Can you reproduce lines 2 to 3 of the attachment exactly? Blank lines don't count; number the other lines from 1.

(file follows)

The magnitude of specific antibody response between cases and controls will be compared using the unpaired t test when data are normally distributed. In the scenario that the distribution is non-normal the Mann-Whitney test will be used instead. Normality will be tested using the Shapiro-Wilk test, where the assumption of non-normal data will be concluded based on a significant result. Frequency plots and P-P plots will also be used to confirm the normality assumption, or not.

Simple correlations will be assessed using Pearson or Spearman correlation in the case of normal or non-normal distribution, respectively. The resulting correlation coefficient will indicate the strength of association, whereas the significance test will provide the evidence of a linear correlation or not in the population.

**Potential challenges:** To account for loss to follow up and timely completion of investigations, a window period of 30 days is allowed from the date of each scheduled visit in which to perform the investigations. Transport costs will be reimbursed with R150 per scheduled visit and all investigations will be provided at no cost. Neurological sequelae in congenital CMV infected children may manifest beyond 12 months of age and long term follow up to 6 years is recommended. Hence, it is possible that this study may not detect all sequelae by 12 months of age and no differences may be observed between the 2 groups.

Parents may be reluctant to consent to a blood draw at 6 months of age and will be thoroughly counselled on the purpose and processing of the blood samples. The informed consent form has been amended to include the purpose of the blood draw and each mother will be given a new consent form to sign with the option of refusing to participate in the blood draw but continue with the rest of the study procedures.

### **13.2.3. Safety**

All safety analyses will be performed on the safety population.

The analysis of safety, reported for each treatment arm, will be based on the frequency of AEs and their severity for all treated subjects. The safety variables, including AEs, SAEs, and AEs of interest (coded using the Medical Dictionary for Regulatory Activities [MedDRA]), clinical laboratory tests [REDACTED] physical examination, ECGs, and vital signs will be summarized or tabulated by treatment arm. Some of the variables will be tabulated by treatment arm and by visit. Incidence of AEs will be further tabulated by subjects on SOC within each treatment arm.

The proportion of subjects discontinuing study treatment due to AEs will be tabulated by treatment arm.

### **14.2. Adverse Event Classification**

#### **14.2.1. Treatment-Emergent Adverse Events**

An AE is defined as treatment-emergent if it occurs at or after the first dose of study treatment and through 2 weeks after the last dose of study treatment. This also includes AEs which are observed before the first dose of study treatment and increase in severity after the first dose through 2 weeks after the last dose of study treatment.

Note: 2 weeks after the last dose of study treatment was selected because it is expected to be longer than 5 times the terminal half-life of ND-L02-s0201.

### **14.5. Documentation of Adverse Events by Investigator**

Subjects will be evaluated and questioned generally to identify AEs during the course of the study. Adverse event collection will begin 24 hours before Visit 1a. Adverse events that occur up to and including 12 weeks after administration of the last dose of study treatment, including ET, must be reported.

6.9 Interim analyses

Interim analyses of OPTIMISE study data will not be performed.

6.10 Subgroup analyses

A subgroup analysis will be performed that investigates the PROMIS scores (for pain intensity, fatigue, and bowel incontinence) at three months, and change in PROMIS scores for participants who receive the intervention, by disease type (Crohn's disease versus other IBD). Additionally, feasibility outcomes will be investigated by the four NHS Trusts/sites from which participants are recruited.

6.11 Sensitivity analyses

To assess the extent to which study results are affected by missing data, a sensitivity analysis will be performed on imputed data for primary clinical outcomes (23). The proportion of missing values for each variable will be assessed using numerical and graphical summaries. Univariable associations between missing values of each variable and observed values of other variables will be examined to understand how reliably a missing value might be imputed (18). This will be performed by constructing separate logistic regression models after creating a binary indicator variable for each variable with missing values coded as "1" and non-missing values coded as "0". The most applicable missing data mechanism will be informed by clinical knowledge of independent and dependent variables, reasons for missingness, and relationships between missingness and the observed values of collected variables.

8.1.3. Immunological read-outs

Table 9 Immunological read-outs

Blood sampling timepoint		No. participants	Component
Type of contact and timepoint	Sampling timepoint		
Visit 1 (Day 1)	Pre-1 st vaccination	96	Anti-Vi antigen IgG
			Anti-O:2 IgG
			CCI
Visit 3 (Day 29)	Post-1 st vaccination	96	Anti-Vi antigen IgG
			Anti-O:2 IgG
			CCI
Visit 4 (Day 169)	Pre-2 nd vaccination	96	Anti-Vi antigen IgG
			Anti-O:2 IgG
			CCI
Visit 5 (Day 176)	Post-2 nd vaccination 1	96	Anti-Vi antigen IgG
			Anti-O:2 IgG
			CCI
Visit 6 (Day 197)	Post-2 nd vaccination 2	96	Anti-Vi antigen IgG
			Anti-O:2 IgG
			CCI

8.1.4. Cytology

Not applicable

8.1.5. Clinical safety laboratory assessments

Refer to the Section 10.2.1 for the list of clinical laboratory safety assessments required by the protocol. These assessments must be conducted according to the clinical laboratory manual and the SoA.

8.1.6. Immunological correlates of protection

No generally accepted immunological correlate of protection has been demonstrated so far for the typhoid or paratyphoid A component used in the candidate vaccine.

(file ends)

Simple correlations will be assessed using Pearson or Spearman correlation in the case of normal or non-normal distribution, respectively. The resulting correlation coefficient will indicate the strength of association, whereas the significance test will provide the evidence of a linear correlation or not in the population.

**Potential challenges:** To account for loss to follow up and timely completion of investigations, a window period of 30 days is allowed from the date of each scheduled visit in which to perform the investigations. Transport costs will be reimbursed with R150 per scheduled visit and all investigations will be provided at no cost. Neurological sequelae in congenital CMV infected children may manifest beyond 12 months of age and long term follow up to 6 years is recommended. Hence, it is possible that this study may not detect all sequelae by 12 months of age and no differences may be observed between the 2 groups.